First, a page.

Shibaura Engineering Works, Shinagawa, Tokyo, c. 1910.

1910sCommerceHistoric DistrictTechnology
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Shibaura Engineering Works, Shinagawa, c. 1910.

Shibaura Engineering Works, Shinagawa, c. 1910. The company would later merge in 1939 with Tokyo Denki to form Toshiba.

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Shibaura Seisakusho (Shibaura Engineering Works) was the new name given to an earlier company, Tanaka Seisakusho (Tanaka Engineering Works), after it was declared insolvent and taken over in 1893 by Mitsui Bank. In 1910, Shibaura Seisakusho formed a tie-up with General Electric USA, which, in exchange for technology, acquired about one-quarter ownership of Shibaura.

With this investment GE now had a stake in both Tokyo Denki and Shibaura Seisakusho – two companies that had a complementary line of products in light- as well as heavy-electrical equipment. Both companies were later merged in 1939 to create Tokyo Shibaura Denki (Tokyo Shibaura Electric Company) – now known as “Toshiba”.

“In generators, switchboards, etc. there are a half-dozen fair sized factories, three of which can make generators of 7,500 to 12,500 kilovolt amperes. The Mitsubishi Co. is one of these; the other two are the Shibaura Engineering Works, and the Hidachi Mining Co.

“The Shibaura Engineering Works near Tokyo is an old Japanese iron works that has been aided financially by an American electrical manufacturing company [General Electric] and that now makes a complete line of apparatus, very closely resembling the product of the American company … The Shibaura Engineering Works is the largest and best-equipped electrical manufacturing plant in Japan, turning out a broad line. In certain classes of work, parts are imported from the American manufacturer with which it is allied. Japanese engineers representing the Shibaura Engineering Works are at the plant of the allied company in the United States, and keep in close touch with new developments in design and manufacturing methods. There are no Americans in active management of the affairs of the Shibaura company but they appear in the directorate.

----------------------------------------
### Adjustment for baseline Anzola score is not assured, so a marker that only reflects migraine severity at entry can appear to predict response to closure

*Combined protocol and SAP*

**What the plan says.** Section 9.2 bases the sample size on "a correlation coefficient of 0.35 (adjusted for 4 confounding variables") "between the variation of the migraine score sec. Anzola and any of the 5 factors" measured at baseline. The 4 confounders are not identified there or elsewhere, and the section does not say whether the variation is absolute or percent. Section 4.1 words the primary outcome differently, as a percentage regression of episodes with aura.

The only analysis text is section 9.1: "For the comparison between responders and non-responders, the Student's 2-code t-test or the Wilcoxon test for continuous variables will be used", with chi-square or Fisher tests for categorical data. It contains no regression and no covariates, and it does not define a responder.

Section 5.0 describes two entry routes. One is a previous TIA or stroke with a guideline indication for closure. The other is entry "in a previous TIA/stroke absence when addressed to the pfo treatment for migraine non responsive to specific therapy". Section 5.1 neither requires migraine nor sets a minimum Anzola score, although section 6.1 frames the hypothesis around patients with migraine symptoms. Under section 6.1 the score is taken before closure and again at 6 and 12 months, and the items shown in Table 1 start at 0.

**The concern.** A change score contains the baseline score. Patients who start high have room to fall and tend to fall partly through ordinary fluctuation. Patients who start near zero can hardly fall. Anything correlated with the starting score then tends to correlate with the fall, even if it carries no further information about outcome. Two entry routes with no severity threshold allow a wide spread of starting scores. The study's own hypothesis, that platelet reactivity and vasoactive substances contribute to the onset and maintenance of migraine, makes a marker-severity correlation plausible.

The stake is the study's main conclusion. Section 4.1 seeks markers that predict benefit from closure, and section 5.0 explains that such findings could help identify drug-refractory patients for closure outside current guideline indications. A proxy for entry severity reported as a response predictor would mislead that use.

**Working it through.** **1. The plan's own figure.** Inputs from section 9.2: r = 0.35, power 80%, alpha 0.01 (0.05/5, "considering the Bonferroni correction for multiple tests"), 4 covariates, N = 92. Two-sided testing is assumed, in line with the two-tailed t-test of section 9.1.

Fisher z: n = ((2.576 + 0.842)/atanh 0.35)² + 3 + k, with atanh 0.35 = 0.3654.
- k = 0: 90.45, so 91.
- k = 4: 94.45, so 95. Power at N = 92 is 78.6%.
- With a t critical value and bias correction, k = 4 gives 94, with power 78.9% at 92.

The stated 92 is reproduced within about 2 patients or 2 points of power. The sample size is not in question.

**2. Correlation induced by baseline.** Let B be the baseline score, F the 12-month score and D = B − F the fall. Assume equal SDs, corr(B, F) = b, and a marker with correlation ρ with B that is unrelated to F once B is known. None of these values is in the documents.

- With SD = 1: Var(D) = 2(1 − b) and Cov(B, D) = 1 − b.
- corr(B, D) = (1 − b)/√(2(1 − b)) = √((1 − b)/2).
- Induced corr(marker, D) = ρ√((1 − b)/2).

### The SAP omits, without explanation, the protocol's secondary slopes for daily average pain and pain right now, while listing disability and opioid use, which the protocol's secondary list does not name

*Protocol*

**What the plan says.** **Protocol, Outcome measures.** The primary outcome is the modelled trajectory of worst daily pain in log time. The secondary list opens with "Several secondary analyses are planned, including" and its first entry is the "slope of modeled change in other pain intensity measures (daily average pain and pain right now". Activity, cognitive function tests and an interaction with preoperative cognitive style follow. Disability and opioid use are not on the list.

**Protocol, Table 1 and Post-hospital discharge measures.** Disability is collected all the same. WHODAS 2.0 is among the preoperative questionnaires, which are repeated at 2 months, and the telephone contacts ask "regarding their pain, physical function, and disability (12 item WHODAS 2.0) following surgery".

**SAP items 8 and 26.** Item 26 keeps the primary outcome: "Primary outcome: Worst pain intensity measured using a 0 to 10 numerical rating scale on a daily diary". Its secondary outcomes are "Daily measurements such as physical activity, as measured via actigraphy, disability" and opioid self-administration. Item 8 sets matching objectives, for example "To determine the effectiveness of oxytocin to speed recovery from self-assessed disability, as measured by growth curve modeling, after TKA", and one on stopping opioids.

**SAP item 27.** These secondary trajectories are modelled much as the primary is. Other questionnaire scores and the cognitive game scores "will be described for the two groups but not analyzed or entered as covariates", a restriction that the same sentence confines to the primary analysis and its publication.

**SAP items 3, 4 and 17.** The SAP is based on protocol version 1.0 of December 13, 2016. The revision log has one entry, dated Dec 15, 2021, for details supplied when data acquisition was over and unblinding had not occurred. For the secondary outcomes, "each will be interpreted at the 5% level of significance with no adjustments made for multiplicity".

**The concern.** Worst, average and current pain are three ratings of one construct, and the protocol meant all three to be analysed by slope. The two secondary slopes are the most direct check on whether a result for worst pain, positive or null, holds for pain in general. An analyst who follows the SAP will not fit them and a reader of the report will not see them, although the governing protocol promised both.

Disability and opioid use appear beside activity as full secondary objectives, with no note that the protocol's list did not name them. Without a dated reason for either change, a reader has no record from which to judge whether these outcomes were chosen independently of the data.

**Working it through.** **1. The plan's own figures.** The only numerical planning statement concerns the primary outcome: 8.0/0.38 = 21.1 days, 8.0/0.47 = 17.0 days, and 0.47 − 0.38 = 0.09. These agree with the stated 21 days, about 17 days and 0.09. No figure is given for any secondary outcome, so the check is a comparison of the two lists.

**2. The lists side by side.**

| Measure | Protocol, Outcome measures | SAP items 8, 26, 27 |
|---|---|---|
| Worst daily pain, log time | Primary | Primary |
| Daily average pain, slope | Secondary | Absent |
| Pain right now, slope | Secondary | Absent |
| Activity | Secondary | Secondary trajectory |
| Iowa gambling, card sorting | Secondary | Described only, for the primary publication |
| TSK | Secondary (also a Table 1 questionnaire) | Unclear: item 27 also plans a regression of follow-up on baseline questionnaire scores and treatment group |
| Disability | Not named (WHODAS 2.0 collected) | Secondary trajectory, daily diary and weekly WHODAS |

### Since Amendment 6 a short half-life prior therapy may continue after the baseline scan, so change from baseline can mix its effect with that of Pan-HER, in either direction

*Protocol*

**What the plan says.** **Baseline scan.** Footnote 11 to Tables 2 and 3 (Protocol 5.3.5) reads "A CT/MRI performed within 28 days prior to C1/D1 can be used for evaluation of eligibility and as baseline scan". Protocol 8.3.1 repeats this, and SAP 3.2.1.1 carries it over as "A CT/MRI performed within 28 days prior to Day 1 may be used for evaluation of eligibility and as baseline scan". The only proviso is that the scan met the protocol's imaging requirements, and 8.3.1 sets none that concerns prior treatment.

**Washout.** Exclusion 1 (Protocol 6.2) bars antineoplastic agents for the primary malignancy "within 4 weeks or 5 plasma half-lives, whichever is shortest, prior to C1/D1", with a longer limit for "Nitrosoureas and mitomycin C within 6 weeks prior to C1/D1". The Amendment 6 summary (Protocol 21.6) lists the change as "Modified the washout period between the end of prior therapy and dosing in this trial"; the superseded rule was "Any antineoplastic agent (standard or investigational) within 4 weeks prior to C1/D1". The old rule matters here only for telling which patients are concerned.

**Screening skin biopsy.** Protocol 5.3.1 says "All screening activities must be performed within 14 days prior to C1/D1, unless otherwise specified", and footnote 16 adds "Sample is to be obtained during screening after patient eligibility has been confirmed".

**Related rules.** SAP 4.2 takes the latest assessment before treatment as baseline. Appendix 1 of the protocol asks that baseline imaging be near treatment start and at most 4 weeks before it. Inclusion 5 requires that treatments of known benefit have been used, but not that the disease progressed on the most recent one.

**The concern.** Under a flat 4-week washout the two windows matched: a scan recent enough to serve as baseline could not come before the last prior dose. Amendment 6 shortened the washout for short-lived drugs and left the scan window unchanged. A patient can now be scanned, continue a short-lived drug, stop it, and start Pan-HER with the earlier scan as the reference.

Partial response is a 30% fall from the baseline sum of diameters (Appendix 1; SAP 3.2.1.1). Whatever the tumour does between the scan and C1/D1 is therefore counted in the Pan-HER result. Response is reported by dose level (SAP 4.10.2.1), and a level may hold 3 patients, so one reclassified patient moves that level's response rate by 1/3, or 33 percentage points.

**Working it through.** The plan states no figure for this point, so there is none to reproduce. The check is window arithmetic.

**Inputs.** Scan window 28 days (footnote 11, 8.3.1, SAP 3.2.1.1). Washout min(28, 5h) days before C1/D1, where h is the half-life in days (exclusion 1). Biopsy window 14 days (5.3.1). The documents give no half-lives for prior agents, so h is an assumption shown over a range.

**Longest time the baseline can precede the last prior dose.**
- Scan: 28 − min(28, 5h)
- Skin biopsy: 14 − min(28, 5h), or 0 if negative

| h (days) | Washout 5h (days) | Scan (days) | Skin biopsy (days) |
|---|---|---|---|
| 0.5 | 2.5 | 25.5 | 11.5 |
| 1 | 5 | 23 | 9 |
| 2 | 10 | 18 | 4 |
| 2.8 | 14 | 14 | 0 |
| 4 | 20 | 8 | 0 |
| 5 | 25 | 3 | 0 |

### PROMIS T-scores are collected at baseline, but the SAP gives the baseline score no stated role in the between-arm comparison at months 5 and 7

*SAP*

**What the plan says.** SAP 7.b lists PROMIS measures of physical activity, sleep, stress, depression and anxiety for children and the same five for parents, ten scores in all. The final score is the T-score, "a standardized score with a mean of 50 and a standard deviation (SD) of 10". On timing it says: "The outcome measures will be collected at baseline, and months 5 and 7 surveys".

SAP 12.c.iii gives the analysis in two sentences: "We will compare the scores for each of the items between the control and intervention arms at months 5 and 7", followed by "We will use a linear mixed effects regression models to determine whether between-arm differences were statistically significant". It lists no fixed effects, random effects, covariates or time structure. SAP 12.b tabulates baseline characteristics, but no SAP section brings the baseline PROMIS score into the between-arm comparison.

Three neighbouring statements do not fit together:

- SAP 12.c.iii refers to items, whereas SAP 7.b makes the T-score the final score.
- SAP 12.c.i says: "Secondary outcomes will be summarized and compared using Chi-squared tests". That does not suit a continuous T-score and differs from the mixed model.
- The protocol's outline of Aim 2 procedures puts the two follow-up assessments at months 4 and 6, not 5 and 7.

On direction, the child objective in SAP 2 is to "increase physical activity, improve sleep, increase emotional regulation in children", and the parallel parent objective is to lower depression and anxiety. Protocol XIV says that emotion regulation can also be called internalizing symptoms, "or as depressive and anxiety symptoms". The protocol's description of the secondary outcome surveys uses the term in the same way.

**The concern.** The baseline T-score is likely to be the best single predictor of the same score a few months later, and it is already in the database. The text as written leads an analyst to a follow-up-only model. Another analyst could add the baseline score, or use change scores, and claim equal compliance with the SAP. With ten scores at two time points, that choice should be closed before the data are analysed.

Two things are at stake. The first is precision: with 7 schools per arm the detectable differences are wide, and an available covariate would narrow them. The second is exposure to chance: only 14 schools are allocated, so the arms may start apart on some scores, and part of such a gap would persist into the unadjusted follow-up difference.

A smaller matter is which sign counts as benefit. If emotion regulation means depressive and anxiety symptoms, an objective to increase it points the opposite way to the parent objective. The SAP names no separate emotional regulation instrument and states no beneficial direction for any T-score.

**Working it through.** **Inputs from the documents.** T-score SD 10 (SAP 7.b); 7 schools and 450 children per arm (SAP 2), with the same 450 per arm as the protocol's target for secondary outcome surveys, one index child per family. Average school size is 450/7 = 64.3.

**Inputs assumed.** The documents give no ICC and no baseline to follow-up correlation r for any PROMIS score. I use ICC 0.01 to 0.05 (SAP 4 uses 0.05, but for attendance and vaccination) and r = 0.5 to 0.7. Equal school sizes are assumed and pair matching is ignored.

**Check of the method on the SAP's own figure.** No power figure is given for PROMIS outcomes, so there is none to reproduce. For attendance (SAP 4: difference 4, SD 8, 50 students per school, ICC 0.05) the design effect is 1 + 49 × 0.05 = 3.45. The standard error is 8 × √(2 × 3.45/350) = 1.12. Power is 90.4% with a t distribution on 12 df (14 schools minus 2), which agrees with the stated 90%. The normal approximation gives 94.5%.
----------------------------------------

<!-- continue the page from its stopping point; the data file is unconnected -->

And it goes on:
“… In electric fans, Japanese makers have done considerable business and are cutting into American trade in foreign markets. There are three or four manufacturers of importance and it is said that quite a number of small shops are taking up the work. The most important plant making fans is probably the Shibaura Engineering Works, which was said to have produced 30,000 fans in 1917 and to be planning a considerable increase in output during 1918. General details of this plant have been given earlier in this report, the company making a fan much like the American company [General Electric] with which it is allied. The Shibaura fans are said to be the best made in Japan.”

“Electrical Goods in China, Japan, and Vladisvostok”, Special Agents Series #172, U.S. Department of Commerce, Bureau of Foreign and Domestic Commerce, 1918

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